“It’s a trade-off,” said Kruggel. “It all depends on you as a consumer having control, especially when we have our new meter system. When that’s rolled out, you’ll be able to, if you choose, to micromanage your water consumption and really watch it on a daily basis.”

Billing increases

Accessibility fees for water, sewer, electric are proposed to rise in 2020 to fund new expenses, current bonds and future projects, but usage rates for these utilities are proposed to drop. For the average homeowner, these changes would result in a total billing increase of 2% or $5.57.

The proposal for 2020 would raise essential water meter accessibility fees for people with a ⅝” meter from $15/month to $20/month, but for non-essential water meters the price would drop from $15/month to $5/month. The changes to these accessibility fees, also known as fixed fees, are driven by current and future costs to the water fund. These costs include the Doppy Lane water main and the future costs including a water system master plan and the County Road 22 turnback bond.

Sanitary sewer accessibility fees for people with a ⅝” meter would also increase by $5 from $20/month to $25/month. However, sewer usage rates would drop from $13.50 in 2019 to $12.85 in 2020.

For electricity, residential and rural homes would see $0.50 increases to their monthly accessibility fees; $8.00 to $8.50 for residential homes and $10 to $10.50 for rural homes. Interdepartmental buildings would see their fees double from $10 to $20. Meanwhile, usage fees would see a slight dip across the board with the exception of fees for large industrial buildings in summer months.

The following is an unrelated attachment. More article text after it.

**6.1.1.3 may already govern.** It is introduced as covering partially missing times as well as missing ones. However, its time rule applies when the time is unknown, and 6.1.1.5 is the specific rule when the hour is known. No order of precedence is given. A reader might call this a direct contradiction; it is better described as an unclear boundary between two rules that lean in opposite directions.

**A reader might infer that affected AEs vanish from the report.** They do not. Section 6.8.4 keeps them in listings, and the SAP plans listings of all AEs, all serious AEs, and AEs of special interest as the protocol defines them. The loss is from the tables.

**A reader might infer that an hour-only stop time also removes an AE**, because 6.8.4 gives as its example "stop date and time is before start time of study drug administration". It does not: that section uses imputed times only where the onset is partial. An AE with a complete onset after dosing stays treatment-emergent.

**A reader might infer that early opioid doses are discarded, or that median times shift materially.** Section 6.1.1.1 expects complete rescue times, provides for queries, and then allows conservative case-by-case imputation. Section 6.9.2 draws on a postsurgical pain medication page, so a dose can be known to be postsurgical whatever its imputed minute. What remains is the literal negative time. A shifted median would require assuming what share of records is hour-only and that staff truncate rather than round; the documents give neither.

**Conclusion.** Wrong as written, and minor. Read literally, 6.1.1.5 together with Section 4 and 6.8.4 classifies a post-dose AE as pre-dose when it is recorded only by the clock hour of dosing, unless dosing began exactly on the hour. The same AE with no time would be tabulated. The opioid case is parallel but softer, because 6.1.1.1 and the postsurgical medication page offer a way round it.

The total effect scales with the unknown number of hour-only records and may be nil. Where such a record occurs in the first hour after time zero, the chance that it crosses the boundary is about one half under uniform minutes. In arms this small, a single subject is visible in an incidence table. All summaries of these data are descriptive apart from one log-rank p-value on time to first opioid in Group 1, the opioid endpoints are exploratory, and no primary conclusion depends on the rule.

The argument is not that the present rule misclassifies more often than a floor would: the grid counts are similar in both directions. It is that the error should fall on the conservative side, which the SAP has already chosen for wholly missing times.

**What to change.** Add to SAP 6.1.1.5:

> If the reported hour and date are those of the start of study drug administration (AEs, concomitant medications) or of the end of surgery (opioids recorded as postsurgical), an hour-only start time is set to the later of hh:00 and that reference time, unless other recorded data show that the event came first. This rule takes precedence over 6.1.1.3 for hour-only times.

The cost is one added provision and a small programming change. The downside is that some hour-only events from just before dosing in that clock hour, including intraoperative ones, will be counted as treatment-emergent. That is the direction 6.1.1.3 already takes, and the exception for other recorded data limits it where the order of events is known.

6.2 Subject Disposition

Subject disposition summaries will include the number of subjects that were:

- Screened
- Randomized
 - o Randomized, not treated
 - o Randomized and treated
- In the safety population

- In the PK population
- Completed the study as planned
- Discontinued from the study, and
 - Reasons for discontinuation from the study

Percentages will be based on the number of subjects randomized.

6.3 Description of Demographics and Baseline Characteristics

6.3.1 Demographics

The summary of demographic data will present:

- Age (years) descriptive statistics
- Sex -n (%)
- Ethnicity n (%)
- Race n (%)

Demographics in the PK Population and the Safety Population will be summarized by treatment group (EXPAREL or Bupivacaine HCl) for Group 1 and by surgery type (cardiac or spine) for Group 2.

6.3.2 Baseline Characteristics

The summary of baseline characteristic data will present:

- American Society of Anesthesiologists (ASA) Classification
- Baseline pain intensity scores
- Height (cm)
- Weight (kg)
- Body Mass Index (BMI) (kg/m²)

The proposal would also add to the franchise fee and add an underground fee. The fees at $0.0042 per Kwh and $0.005 per Kwh respectively would cost the average home that uses 450 Kwh a year $4.25. The new underground fee would be used to help a city project to convert overhead powerlines into underground powerlines as well as fix underground powerlines that were installed incorrectly.

Proposed changes to stormwater and refuse rates are fairly minor. Base rates for stormwater are rising from $8 to $9.50 to keep up with bond payments and refuse rates are rising 2% to cover the cost of Waste Management raising prices.

These changes will not be implemented until City Council adopts a budget for 2020 in December. Currently, that budget sets a levy at a 9.47% increase, though the tax rate from last year is set to decrease by 2.48%. Still, homeowners who saw their home values rise in 2019 by the average 12% would end up paying more. The city is attempting to reduce the levy to an approximate 6% increase.

“Hopefully we’ll get it down to 6-7% as far as the preliminary levy increase,” said Kruggel. “That would equate to a tax rate decrease of about 3.47% which is something we’re trying to achieve. We will whittle it down from the 9.47%.”

Reach Reporter Carson Hughes at 507-931-8572.